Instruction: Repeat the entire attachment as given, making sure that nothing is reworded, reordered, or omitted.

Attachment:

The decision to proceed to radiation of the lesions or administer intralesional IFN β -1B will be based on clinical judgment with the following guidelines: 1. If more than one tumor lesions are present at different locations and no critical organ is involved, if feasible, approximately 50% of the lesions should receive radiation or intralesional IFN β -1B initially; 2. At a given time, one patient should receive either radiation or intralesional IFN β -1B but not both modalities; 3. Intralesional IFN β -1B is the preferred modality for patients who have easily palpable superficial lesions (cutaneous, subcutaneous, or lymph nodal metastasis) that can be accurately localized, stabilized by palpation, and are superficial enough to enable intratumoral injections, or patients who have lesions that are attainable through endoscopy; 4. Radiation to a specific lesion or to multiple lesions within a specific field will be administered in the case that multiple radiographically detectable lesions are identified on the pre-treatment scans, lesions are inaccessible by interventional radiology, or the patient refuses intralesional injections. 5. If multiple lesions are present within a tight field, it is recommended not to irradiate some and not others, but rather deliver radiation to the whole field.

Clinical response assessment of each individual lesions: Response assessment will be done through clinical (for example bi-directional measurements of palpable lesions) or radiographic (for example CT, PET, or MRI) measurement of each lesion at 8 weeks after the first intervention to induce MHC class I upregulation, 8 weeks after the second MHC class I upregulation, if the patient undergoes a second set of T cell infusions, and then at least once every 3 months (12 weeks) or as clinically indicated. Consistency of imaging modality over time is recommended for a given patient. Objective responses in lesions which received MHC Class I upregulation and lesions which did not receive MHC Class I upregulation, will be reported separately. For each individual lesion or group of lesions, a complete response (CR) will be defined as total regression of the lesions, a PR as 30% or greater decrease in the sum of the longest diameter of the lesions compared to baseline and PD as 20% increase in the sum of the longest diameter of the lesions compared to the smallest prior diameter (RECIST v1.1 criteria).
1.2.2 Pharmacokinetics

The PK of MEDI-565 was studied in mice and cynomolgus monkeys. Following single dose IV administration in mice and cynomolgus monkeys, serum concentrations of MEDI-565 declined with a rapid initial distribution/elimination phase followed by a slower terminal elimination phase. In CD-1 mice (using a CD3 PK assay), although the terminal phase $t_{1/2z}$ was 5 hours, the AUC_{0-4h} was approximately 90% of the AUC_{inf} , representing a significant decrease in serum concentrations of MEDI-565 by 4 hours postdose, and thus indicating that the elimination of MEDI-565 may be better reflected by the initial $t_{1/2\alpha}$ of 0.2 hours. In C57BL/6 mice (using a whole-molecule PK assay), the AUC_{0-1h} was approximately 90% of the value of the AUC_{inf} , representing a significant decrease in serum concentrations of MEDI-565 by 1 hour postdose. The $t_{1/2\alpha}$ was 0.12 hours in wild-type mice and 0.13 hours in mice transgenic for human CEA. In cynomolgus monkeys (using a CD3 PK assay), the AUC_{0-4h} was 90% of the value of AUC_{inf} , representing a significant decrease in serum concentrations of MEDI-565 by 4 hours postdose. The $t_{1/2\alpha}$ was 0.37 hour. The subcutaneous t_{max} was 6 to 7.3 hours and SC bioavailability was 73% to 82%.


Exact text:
The decision to proceed to radiation of the lesions or administer intralesional IFN β -1B will be based on clinical judgment with the following guidelines: 1. If more than one tumor lesions are present at different locations and no critical organ is involved, if feasible, approximately 50% of the lesions should receive radiation or intralesional IFN β -1B initially; 2. At a given time, one patient should receive either radiation or intralesional IFN β -1B but not both modalities; 3. Intralesional IFN β -1B is the preferred modality for patients who have easily palpable superficial lesions (cutaneous, subcutaneous, or lymph nodal metastasis) that can be accurately localized, stabilized by palpation, and are superficial enough to enable intratumoral injections, or patients who have lesions that are attainable through endoscopy; 4. Radiation to a specific lesion or to multiple lesions within a specific field will be administered in the case that multiple radiographically detectable lesions are identified on the pre-treatment scans, lesions are inaccessible by interventional radiology, or the patient refuses intralesional injections. 5. If multiple lesions are present within a tight field, it is recommended not to irradiate some and not others, but rather deliver radiation to the whole field.

Clinical response assessment of each individual lesions: Response assessment will be done through clinical (for example bi-directional measurements of palpable lesions) or radiographic (for example CT, PET, or MRI) measurement of each lesion at 8 weeks after the first intervention to induce MHC class I upregulation, 8 weeks after the second MHC class I upregulation, if the patient undergoes a second set of T cell infusions, and then at least once every 3 months (12 weeks) or as clinically indicated. Consistency of imaging modality over time is recommended for a given patient. Objective responses in lesions which received MHC Class I upregulation and lesions which did not receive MHC Class I upregulation, will be reported separately. For each individual lesion or group of lesions, a complete response (CR) will be defined as total regression of the lesions, a PR as 30% or greater decrease in the sum of the longest diameter of the lesions compared to baseline and PD as 20% increase in the sum of the longest diameter of the lesions compared to the smallest prior diameter (RECIST v1.1 criteria).
1.2.2 Pharmacokinetics

The PK of MEDI-565 was studied in mice and cynomolgus monkeys. Following single dose IV administration in mice and cynomolgus monkeys, serum concentrations of MEDI-565 declined with a rapid initial distribution/elimination phase followed by a slower terminal elimination phase. In CD-1 mice (using a CD3 PK assay), although the terminal phase $t_{1/2z}$ was 5 hours, the AUC_{0-4h} was approximately 90% of the AUC_{inf} , representing a significant decrease in serum concentrations of MEDI-565 by 4 hours postdose, and thus indicating that the elimination of MEDI-565 may be better reflected by the initial $t_{1/2\alpha}$ of 0.2 hours. In C57BL/6 mice (using a whole-molecule PK assay), the AUC_{0-1h} was approximately 90% of the value of the AUC_{inf} , representing a significant decrease in serum concentrations of MEDI-565 by 1 hour postdose. The $t_{1/2\alpha}$ was 0.12 hours in wild-type mice and 0.13 hours in mice transgenic for human CEA. In cynomolgus monkeys (using a CD3 PK assay), the AUC_{0-4h} was 90% of the value of AUC_{inf} , representing a significant decrease in serum concentrations of MEDI-565 by 4 hours postdose. The $t_{1/2\alpha}$ was 0.37 hour. The subcutaneous t_{max} was 6 to 7.3 hours and SC bioavailability was 73% to 82%.